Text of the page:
Westmead's past, present and future greets guests

SHARE

Registered nurse at Cumberland Hospital, Annette Whitten, checks in to the future with our 3D glasses.

Hundreds of visitors to Westmead Hospital’s 40th birthday celebrations on Saturday were equally eager to see future developments as they were to honour the past four decades.

Almost 300 guests, residents and staff took time out from official functions and festivities to ask questions at the Westmead Redevelopment information hub and view the new hospital building through 3D virtual reality glasses.

Construction timelines, traffic, hospital capacity and Parramatta Light Rail were among the many discussion points.

The new Central Acute Services Building – to be occupied by Westmead Hospital, The Children’s Hospital at Westmead and The University of Sydney – features an expanded emergency department, more operating theatres, and extra inpatient beds.

Westmead Redevelopment project director Tim Mason said the large number of visitors from across Sydney underlined the interest in the precinct’s changing landscape.

“Westmead Redevelopment is now setting the scene over the next 40 years,” he said.

“The construction focus is moving from concreting to internal fit-outs as we plan for completion and commissioning in 2020.”

Westmead Hospital birthday festivities fittingly included the first baby ever born in the facility, Bianca English.

Bianca joined staff and community members in celebrating how the hospital had changed health care in western Sydney and its future commitment to patient care.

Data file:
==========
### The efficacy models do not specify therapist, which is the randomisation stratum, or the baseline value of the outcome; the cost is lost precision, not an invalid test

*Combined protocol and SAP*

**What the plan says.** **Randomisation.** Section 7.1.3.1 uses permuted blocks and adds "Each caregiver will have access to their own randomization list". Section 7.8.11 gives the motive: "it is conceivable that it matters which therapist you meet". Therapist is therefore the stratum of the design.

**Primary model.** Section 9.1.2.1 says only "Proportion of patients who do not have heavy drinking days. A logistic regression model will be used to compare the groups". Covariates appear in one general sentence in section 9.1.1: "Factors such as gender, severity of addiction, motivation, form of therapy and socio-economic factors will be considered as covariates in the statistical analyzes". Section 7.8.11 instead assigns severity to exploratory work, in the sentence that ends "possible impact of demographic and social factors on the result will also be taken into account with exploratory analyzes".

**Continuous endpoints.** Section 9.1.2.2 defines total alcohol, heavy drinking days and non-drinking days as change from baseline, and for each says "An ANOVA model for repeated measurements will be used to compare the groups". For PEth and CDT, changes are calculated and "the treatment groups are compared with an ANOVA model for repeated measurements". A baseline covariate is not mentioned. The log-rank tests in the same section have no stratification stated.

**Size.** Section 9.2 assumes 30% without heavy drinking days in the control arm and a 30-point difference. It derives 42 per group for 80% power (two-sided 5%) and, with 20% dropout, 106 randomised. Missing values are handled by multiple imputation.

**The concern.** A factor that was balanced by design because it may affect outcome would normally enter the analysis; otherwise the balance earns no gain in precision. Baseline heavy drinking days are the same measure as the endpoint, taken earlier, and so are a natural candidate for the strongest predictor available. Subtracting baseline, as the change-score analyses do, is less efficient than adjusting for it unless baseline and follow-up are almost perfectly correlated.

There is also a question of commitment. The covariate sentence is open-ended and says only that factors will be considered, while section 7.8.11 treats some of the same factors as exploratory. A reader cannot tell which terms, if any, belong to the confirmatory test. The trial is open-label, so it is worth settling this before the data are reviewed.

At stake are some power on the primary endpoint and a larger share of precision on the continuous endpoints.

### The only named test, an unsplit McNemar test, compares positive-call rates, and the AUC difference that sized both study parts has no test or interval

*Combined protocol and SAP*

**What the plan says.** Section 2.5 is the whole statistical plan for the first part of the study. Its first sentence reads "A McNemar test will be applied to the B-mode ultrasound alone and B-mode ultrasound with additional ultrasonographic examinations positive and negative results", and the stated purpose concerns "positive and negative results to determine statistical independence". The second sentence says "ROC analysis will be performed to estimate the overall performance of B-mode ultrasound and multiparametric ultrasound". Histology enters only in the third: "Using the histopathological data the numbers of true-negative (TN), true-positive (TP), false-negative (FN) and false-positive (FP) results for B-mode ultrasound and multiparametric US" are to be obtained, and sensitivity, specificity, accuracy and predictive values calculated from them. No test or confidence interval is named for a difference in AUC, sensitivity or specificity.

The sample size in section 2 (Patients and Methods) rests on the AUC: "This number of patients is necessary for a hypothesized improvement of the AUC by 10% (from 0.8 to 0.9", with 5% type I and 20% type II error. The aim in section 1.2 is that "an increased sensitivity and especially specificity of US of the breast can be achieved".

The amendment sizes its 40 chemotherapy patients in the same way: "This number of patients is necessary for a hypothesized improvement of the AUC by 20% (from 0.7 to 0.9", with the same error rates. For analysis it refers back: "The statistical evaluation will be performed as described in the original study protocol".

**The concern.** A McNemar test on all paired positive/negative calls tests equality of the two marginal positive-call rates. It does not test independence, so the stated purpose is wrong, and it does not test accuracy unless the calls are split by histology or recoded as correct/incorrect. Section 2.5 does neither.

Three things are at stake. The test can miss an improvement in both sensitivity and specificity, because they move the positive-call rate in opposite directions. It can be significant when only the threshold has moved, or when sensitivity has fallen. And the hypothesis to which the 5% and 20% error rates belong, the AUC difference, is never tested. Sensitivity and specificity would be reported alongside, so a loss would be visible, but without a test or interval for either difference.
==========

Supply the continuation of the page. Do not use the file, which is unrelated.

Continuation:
She also joined NSW Health Minister Brad Hazzard and new-born baby Callum Falconer at the official “prints in plaster” ceremony to provide a lasting tribute to the milestone occasion.

Health information stalls, tai chi demonstrations and a sausage sizzle kept the steady flow of visitors busy during the celebrations.

Westmead Hospital’s clinical immunology director and a Westmead ‘original’ Professor Graeme Stewart said the vibe at Westmead in the early days was extraordinary.

“We believed clinical care is best delivered with teaching, training and research,” Professor Stewart said.  

“That was the mantra of our founding professors of medicine and surgery, the late Professor Peter Castaldi AO and Professor Miles Little.”

Seven Hills MP Mark Taylor and Parramatta MP Dr Geoff Lee were among the other political dignitaries to join the event.

To coincide with 40th birthday celebrations, the redevelopment team also re-opened the prototype rooms.

The rooms – housed in a purpose-built shed permanently located at the precinct - allow staff to get a feel for how their new work environments will operate when the new hospital building opens.